Packing more energy into batteries is the key to delivering electric cars with longer range, smartphones that can last days—and cheaper electronic products all around.
The promise: Lithium-oxygen batteries represent one of the more promising paths toward that end. They could boost energy density by an order of magnitude above conventional lithium-ion batteries—in theory, at least. In a paper published today in Science, researchers at the University of Waterloo identified ways of addressing some of the major hurdles to converting that potential into commercial reality.
The challenge: A critical problem has been that as a lithium-oxygen battery discharges, oxygen is converted into superoxide and then lithium peroxide, reactive compounds that corrode the battery’s components over time. That, in turn, limits its recharging ability—and any real-world utility.
The advance: To get around the problem, researchers switched from a carbon cathode to one made of nickel oxide and supported by a stainless steel mesh. They also used molten salt for the electrolyte—the part of the battery that allows positively charged ions to move between the electrodes—and raised the battery’s operating temperature to 150 ˚C.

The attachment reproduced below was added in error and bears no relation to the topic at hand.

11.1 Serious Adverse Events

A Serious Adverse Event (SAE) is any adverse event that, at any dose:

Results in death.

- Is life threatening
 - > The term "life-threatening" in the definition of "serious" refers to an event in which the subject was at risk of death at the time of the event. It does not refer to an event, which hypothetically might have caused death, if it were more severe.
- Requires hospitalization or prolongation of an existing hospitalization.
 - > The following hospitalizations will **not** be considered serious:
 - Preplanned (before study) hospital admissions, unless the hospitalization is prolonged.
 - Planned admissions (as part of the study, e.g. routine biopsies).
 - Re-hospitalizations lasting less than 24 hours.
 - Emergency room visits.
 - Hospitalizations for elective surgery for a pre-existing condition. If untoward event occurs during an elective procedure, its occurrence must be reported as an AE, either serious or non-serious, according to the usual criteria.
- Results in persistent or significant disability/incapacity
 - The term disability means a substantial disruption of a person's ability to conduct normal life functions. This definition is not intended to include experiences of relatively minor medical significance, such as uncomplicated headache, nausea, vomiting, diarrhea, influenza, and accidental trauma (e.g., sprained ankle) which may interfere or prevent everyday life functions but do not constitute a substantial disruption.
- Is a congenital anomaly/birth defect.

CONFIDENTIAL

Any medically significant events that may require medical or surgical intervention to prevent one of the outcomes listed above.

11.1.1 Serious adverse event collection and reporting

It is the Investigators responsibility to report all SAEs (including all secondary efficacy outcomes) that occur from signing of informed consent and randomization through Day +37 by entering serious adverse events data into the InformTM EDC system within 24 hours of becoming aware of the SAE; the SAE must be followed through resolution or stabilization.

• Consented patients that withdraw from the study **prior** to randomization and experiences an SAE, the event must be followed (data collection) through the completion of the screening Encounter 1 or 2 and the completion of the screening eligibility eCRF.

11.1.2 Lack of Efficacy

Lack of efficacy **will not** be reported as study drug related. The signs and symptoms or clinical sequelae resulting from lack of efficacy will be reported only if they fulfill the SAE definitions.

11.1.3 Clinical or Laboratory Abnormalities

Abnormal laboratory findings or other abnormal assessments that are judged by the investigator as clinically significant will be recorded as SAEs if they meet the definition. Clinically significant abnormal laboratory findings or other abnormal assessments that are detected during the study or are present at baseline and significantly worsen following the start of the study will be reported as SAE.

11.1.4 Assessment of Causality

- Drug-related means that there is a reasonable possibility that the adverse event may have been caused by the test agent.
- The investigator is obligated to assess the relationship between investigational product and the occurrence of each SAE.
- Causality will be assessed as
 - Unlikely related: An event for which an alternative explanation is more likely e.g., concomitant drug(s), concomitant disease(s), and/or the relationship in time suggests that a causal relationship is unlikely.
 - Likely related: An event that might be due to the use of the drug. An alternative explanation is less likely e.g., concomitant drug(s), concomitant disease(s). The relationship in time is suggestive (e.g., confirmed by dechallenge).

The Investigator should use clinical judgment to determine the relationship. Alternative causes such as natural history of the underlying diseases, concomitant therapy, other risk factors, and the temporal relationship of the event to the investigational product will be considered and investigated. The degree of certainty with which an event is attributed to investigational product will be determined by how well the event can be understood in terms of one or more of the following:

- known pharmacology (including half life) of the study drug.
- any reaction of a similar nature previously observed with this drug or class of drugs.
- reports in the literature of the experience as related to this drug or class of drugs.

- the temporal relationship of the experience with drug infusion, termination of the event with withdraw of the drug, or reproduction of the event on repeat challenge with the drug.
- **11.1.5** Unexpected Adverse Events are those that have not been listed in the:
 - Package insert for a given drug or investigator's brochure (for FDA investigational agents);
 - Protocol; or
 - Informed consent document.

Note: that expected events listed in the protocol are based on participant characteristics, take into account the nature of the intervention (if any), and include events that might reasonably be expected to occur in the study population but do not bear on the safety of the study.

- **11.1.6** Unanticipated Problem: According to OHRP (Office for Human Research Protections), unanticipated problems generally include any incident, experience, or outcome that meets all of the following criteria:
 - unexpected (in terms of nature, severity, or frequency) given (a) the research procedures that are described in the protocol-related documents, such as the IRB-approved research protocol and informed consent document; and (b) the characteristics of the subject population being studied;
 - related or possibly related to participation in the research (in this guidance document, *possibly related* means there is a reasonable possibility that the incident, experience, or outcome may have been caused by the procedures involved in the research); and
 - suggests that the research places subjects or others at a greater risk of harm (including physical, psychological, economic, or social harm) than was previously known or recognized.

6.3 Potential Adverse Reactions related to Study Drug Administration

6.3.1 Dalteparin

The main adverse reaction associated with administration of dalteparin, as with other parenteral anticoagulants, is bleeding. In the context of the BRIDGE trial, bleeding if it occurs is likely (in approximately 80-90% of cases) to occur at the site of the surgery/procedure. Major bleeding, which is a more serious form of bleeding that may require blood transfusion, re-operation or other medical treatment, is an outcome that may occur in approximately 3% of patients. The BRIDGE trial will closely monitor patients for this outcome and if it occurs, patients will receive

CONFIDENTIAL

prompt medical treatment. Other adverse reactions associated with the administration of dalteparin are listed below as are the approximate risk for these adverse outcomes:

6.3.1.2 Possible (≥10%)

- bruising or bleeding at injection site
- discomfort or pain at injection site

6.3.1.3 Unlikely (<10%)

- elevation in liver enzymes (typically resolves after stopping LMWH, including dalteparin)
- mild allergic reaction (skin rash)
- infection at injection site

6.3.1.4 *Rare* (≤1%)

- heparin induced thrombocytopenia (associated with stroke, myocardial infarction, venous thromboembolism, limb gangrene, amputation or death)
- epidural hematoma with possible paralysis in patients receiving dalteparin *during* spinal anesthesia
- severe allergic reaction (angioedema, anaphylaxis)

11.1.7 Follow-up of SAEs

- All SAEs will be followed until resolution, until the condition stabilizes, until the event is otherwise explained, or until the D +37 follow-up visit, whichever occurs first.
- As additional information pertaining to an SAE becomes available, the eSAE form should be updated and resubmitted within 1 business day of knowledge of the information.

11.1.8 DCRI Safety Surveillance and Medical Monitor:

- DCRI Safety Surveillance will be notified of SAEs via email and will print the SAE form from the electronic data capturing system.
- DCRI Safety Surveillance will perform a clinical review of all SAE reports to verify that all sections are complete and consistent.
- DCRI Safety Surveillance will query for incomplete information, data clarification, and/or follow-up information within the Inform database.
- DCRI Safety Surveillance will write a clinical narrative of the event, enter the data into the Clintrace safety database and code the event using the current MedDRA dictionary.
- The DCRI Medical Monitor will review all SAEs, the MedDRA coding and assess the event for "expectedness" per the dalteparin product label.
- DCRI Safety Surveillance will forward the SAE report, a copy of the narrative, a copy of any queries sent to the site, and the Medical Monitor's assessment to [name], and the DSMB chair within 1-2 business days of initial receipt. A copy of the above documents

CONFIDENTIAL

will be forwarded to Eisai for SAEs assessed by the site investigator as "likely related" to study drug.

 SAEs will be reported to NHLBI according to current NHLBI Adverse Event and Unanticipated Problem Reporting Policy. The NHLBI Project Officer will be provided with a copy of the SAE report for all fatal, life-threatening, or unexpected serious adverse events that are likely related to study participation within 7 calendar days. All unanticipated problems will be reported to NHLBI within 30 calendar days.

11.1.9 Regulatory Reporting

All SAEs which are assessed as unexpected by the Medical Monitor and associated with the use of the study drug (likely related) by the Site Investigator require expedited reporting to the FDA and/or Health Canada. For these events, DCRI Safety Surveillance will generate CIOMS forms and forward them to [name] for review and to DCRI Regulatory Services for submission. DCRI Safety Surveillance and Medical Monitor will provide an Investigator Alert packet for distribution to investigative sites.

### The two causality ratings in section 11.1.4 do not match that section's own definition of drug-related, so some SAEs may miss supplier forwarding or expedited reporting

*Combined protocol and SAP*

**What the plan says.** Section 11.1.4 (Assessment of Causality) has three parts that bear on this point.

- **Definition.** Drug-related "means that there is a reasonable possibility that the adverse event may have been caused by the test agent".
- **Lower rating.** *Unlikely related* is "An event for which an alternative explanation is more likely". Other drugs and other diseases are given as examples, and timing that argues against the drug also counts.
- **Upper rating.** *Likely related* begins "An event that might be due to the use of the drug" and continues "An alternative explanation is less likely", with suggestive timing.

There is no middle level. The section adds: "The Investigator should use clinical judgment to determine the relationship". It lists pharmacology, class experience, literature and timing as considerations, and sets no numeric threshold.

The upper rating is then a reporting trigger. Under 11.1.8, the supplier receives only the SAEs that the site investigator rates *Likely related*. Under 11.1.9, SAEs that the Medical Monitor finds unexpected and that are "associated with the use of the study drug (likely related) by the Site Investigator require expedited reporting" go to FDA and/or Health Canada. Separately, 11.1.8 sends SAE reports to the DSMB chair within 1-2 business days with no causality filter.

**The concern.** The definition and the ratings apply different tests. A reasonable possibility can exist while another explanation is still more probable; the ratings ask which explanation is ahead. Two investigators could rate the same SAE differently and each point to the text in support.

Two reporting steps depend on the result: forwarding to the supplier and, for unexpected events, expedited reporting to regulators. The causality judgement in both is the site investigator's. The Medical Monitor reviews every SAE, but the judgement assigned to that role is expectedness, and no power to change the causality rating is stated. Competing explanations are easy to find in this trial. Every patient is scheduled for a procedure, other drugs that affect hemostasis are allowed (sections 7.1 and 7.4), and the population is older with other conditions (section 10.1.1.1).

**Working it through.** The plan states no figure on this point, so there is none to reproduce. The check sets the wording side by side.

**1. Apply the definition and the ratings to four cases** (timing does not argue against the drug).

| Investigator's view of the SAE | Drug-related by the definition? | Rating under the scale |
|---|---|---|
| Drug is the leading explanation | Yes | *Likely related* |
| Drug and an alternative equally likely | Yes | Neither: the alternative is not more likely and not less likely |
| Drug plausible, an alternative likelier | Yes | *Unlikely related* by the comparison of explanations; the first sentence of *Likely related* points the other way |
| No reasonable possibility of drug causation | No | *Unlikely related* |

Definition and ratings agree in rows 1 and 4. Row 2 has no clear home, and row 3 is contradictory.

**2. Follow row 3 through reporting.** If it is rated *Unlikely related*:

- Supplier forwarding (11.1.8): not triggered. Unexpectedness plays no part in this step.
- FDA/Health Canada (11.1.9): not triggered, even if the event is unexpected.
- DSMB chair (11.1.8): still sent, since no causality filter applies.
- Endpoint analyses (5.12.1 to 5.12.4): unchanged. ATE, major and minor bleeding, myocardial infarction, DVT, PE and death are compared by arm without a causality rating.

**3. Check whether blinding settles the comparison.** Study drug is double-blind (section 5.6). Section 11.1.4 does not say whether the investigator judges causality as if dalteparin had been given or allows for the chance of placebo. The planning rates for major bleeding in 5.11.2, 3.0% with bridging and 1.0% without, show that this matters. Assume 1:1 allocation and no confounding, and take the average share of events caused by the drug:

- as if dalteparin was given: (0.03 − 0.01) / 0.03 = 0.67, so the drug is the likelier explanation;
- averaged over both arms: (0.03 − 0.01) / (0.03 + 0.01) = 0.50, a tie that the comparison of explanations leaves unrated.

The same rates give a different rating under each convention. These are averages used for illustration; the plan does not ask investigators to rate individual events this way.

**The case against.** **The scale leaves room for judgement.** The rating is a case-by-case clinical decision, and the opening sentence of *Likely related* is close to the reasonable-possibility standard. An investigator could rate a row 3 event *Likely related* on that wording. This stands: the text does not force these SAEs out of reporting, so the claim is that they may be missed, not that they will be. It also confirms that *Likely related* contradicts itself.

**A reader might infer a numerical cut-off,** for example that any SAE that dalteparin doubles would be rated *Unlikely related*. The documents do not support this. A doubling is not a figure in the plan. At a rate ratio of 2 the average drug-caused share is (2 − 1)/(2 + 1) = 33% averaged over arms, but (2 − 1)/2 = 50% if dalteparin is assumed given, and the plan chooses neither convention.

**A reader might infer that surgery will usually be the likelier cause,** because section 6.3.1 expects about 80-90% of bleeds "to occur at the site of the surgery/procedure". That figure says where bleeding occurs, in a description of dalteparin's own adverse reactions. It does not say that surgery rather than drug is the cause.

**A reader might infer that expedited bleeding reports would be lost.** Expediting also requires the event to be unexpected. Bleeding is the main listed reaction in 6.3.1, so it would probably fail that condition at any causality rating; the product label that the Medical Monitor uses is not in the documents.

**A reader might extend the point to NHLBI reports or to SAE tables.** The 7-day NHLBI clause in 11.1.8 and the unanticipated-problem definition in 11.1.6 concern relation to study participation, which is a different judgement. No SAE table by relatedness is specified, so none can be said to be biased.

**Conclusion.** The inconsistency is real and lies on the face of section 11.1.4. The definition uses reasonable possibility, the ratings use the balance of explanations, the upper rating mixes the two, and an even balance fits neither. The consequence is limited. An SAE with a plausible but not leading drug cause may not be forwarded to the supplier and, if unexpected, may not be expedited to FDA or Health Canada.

Those steps made it possible to achieve about three times the number of charging cycles as earlier lithium-oxygen efforts. The researchers also managed to increase the energy per unit of mass by more than 50 percent.
“This discovery highlights immense opportunities .... to enable new battery technologies that can potentially rival lithium-ion batteries and other storage technologies,” MIT researchers write in an accompanying piece.
Wait for it ...: But progress in the battery field is incredibly slow, requiring many years for promising advances in the lab to move into the commercial arena (see “Advance doubles the longevity of high-energy electric-car batteries.”) In particular, these batteries would still need to achieve far more life cycles to compete with products in the market today.
Linda Nazar, a coauthor of the study, stresses that the researchers haven’t provided a practical design for commercial production of lithium-oxygen batteries, which she says is more than 15 years away.
“We may be infinity from commercialization—as our battery is designed—but more importantly this concept will hopefully lead to new designs that may get us there,” she said in an e-mail.